We now see them plastered on the windows of stores in Bordeaux, Lyon and Rouen.
Imagined on the British model, the sticker "Ask for Angela" (
Here, ask Angela, in French, editor's note
) has thus appeared in several French cities, and intends to fight against street harassment.
The first name Angela is rooted in the word "angel", a symbol of protection.
This new solidarity system, promoted by the government, aims to weave a network of safe places for victims who do not feel safe on the street.
Thus, each person in distress can now go to a business where this logo is displayed, and ask “Where is Angela?”.
To this question, launched like a coded message, the managers of these establishments know that they must immediately take the victim to safety and take care of him.
As such, the government calls on traders to fill out a form to join the network, and offers training to employees on how to react to victims.
Read alsoHow to react when you witness street harassment?
In video, a campaign against street harassment
This initiative is a continuation of the “Angela” plan, unveiled by the former Secretary of State for Equality between Women and Men, Marlène Schiappa, in May 2020. So in the heart of the health crisis and confinement, the latter said she was concerned with providing a safe place for women feeling in danger on the street, “in cases where there are no police officers present to verbalize a flagrante delicto”.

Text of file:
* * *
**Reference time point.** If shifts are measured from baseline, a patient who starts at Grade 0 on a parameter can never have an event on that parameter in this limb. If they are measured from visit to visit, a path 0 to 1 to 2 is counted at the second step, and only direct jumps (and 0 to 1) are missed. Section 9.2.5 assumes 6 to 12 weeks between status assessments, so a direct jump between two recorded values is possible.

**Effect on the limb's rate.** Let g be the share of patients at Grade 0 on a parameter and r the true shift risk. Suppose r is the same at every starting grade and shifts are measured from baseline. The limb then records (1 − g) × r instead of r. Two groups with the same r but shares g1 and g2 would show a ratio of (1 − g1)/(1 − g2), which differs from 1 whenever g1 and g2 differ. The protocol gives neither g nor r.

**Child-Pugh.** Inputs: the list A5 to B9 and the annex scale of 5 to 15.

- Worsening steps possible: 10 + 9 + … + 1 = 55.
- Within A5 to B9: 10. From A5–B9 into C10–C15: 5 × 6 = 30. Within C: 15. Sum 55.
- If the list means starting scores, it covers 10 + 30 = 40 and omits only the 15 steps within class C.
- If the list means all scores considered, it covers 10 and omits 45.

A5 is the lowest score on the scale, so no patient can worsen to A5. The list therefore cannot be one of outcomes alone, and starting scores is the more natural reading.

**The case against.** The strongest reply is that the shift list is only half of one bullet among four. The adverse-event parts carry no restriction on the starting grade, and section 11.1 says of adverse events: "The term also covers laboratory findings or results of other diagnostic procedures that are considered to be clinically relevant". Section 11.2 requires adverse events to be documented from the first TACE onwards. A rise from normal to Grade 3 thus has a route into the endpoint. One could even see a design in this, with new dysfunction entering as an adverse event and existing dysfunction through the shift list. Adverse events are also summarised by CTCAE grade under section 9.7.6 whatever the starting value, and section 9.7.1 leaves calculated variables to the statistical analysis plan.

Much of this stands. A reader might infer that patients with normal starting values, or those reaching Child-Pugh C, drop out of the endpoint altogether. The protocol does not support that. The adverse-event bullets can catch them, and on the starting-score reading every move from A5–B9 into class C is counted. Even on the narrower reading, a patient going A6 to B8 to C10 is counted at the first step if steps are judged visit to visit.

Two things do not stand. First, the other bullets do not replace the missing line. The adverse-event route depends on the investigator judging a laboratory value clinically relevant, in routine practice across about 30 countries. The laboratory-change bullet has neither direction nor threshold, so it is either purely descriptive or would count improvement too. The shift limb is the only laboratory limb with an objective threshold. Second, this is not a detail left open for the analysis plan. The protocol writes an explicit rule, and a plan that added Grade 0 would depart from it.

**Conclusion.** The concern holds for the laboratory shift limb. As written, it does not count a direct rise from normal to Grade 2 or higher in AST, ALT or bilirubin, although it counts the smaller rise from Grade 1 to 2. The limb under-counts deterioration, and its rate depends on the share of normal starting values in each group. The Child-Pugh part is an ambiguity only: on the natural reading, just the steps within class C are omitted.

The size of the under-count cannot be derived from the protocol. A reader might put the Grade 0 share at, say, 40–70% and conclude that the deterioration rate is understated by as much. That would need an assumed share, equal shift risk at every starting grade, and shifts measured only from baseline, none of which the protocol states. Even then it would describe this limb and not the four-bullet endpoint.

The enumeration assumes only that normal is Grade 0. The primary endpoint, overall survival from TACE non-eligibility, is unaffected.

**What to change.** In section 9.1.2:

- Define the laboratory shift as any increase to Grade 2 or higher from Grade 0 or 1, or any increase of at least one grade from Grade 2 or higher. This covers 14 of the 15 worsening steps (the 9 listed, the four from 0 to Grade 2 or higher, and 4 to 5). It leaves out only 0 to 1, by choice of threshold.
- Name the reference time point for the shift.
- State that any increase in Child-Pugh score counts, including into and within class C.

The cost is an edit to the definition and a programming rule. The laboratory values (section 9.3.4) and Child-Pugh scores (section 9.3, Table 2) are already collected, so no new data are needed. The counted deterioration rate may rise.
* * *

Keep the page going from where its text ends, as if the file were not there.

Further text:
But while the initiative was only limited to bars and nightclubs, it now extends to local shops, hotels and restaurants, and at any time of the day.
Read also "It's worse than before": with confinement, women's feeling of insecurity is growing in the street
In video, a man discovers street harassment in the skin of a woman
8 out of 10 women
According to a YouGov poll, dating from last March, it is, in France, nearly 8 young women (between 18 and 24 years old) out of 10, who would not feel safe in the street - the majority of them having already been followed and harassed.
Figures supported by the "Barometer of street harassment 2022", published by the Ministry of the Interior, listing among the victims of "sexist insults" nearly 91% women in 2019 and 2020.